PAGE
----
coral reef ecology

Snowing eggs and plankton falling from the water column; (Fungia sp) this coral uses a layer of mucous located on the surface of its tissue, as a sort of ‘conveyor belt’ to transport trapped food directly into it’s stomach.

SKETCHY SUNDAY: Symbiodinium spp.

Corals have developed an important symbiotic relationship with photoautotrophic dinoflagellates, i.e. zooxanthellae, which live inside coral tissue for protection and inorganic nutrients. In return, the algae produce a photosynthate that provides the coral with energy to complete growth, reproduction, and calcification processes.

This is a drawing of an individual Symbiodinium, which populate a coral along the lines of hundreds of thousands per square centimeter.

Drawing by Stacy Peltier, 2013

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BLEACHING AFFECTS 93% OF THE GREAT BARRIER REEF

Aerial checks of more than 900 individual reefs showed the spread varies dramatically along its 2,300 kilometres, from 90 per cent north of Port Douglas to less than 10 per cent south of Mackay.  

Coral bleaching is when abnormal environmental conditions cause coral to expel tiny photosynthetic algae, called zooxanthellae. Loss of colourful algae causes coral to turn white and “bleach” -Bleached coral can recover if the temperature drops and zooxanthellae are able to recolonise them, otherwise it may die.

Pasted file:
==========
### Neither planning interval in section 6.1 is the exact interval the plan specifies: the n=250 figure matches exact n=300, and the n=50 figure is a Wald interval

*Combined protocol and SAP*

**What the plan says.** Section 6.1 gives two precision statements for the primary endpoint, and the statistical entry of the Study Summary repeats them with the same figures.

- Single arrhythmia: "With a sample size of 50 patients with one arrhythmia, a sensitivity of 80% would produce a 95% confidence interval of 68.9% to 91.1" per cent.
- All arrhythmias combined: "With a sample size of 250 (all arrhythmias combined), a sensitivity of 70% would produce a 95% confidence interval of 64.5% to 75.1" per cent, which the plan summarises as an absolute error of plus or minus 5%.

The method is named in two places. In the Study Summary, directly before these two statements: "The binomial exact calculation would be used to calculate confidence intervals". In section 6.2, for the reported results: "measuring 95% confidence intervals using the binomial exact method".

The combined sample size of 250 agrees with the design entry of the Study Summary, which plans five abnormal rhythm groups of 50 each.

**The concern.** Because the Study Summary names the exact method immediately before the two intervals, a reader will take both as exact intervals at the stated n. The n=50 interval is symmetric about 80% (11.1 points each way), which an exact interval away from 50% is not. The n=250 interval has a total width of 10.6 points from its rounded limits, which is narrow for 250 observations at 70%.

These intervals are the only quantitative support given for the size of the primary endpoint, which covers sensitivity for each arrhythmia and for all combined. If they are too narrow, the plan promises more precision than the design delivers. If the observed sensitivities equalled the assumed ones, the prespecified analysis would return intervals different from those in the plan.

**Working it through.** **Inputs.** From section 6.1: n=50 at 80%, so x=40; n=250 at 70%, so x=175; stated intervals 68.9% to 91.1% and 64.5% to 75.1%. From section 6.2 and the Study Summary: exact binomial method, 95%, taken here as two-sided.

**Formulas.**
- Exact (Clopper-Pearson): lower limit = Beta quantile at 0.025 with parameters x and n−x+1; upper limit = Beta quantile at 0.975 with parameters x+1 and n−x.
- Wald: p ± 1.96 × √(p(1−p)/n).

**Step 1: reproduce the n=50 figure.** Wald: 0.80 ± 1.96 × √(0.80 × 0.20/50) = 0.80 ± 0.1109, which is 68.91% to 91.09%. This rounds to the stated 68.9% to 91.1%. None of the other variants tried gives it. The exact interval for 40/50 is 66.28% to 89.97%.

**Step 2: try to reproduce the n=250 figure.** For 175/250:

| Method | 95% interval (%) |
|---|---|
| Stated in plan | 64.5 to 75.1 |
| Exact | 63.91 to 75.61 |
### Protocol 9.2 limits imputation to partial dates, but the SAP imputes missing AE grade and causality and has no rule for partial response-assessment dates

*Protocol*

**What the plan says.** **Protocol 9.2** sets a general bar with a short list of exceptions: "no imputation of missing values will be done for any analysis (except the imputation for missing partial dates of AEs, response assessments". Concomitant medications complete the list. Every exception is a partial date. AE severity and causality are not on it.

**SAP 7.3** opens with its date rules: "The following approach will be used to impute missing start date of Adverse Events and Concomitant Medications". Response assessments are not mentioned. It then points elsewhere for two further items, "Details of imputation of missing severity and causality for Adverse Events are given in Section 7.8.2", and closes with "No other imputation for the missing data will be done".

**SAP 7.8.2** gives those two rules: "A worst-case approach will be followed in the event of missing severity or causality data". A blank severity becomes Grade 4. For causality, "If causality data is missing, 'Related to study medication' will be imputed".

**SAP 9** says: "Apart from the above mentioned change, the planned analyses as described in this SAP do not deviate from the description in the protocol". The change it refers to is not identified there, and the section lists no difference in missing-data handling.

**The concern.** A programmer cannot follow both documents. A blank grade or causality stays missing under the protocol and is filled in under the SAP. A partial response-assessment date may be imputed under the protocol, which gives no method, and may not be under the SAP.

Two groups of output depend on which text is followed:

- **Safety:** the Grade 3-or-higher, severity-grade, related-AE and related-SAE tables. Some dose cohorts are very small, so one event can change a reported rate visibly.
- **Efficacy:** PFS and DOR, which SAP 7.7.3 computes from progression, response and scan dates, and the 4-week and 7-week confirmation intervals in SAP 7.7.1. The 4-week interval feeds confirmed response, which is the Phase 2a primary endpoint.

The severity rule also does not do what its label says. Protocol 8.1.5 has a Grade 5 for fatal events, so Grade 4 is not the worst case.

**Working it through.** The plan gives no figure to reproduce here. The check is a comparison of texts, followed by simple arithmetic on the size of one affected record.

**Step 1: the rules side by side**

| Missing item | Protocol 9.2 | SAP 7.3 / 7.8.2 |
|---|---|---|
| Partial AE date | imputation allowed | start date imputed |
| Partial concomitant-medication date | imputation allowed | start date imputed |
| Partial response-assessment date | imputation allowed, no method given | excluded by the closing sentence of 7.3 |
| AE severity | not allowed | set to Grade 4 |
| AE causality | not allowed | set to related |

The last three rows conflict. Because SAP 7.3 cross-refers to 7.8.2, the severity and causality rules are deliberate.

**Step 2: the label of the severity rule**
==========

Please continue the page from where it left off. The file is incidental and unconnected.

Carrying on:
The Great Barrier Reef has been threatened with mass bleaching due to weather conditions El Niño and the rapid climate change. 

The southern third of the Great Barrier Reef fortunately cooled down late in summer due to ex-cyclone Winston. Researchers expect the central and southern corals to regain their colour and recover over the next few months

SPONGES (Porifera spp.)

Sponges are incredibly important for nutrient cycling in coral reef communities. These guys are filter feeders, pulling plankton from the ocean and converting it into inorganic nutrients that help facilitate the growth of nearby marine life. They’re so efficient, in fact, that a single “pocket” of seawater will be plankton-free within 5 minutes!

Image Credit: Stacy Peltier, 2013

PLEASE DO NOT FEED THE FISH

Sabah Parks knows what’s up. 

Please resist all temptation to feed fish by any means (bread, rice etc) when you’re on holiday. Not only does it make them aggressive, but fish that keep the algae vs coral balance in check don’t need your carb-loaded distractions from their ecological niche. 

latimes.com
These scientists studying coral reefs were brought to tears -- but in a good way
As ocean warming continues to trigger widespread destruction of coral reefs, a decade-long study of remote islands in the Central Pacific suggests these biodiversity hot spots may thrive despite the threats posed by an increasingly hotter planet...
By Los Angeles Times

In a massive project spanning 56 islands, researchers examined 450 coral reef locations from Hawaii to American Samoa, with stops in the remote Line and Phoenix islands as well as the Mariana Archipelago. Their results — published in the journal Proceedings of the Royal Society B — show that coral reefs surrounding remote islands were dramatically healthier than those in populated areas that were subject to a variety of human influences…